Vivek Chadha replies: Before taking a look at the measures undertaken by the government to combat terrorism, it is important to understand the different levels at which terrorism affects society and the security of the country. Terrorism essentially instils an innate sense of fear in the everyday life of a citizen, thereby diluting the perceived control of the state over law and order and its ability to govern. This state of lawlessness creates conditions which help the terrorist group achieve its political aims. In order to achieve this, the spectre of fear has to be unpredictable, sensational and display the helplessness of the state in the face of loss of life and property.

    This is achieved in case of India by terrorist groups through underground modules all over the country. In the case of a group like Indian Mujahideen, support in terms of training, funding and logistics is provided by Pakistan. The modular nature of the organisation makes it difficult to establish a hierarchy and thus tracking its activities are much more difficult. Recruitment to such groups fuels on perceived sense of alienation and deprivation.

    In order to fight this kind of threat, the government functions against terrorism at a number of levels. First, there is a concerted effort to address the root cause of alienation which affects communities or sections of society. This is done by addressing genuine concerns and through awareness campaigns that dispel false propaganda. Second, intelligence agencies keep track of radicalisation attempts by overground workers and recruitment agents in order to stop this process at its inception. Third, human and electronic means are used to tap into existing networks and cells to pre-empt terrorist strikes and arrest leaders, both inside and outside the country. Fourth, international cooperation with other countries facilitates follow up on suspects and cases in progress. Fifth, laws are legislated to provide the necessary legal framework for speedy conviction of terrorists through fast track special courts. Sixth, specialist agencies like the National Investigation Agency (NIA) have been established which investigate and prosecute terrorism related crimes in special NIA courts.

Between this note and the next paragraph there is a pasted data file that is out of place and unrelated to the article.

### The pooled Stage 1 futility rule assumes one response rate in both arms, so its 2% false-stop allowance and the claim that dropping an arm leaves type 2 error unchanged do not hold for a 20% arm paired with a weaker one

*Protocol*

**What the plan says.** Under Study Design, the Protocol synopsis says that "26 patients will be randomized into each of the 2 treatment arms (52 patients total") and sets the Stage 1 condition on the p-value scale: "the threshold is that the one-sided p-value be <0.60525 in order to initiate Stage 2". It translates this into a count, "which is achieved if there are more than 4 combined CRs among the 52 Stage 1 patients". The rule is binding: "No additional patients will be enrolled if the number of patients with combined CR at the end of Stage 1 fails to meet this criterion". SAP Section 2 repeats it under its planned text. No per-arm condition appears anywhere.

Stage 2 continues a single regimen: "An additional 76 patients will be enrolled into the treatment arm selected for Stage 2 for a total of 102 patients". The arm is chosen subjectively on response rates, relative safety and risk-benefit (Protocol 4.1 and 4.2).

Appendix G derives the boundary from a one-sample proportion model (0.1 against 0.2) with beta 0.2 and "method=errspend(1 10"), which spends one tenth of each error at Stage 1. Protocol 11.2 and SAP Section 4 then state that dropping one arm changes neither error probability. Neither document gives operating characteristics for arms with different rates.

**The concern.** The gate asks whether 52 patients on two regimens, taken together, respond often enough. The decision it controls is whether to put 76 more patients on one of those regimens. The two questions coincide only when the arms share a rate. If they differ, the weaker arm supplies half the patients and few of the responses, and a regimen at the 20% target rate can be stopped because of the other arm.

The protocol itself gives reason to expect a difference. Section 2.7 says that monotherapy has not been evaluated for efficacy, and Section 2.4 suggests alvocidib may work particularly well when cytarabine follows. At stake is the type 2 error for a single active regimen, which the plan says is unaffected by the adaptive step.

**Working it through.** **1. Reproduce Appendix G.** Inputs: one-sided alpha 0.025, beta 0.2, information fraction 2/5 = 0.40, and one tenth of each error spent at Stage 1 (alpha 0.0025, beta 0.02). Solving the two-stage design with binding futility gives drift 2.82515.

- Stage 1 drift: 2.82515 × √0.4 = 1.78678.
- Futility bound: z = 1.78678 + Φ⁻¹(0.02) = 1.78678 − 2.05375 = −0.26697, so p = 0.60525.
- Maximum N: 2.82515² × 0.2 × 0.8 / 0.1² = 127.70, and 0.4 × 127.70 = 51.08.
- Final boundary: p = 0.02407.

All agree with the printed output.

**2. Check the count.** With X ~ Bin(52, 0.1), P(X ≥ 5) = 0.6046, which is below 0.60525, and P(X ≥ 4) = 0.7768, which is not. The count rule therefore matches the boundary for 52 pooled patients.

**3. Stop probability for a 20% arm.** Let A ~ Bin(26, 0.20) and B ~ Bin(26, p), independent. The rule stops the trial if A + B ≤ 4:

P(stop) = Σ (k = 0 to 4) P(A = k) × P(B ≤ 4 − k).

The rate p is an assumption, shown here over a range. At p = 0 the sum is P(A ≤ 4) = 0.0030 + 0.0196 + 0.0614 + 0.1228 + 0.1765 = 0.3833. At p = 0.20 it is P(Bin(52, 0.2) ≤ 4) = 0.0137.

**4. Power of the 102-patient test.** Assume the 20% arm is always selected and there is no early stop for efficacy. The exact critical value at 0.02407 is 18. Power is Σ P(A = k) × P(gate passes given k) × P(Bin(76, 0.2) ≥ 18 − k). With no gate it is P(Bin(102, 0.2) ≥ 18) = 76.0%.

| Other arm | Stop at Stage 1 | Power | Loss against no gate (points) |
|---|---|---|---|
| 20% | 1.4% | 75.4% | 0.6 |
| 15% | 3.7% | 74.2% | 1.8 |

These are some of the measures undertaken to fight terrorism. However, the best defence against terrorism is to ensure that the people do not have the incentive to pick up arms against the country by providing them equitable political, social and economic opportunities.

    Posted on May 6, 2014

    Coastal Security: Time for course correction

    Five years since the Mumbai terror attacks, the coastal mechanism remains weak. It is time to seriously consider the Indian coast guard as the single authority responsible for coastal security and accordingly amend the charter of the ICG.

    November 26, 2013

    Tracking the source of ‘Weapon Providers’ for NE Rebels

    It is well established that the armed ethnic groups in Myanmar act as the interlocking chain for the illegal weapons flow from Yunnan in China via Myanmar to the Northeast India. Reports indicate that the most effective illegal weapons trader in Myanmar is the armed ethnic group, the United Wa State Army (UWSA).

    November 07, 2013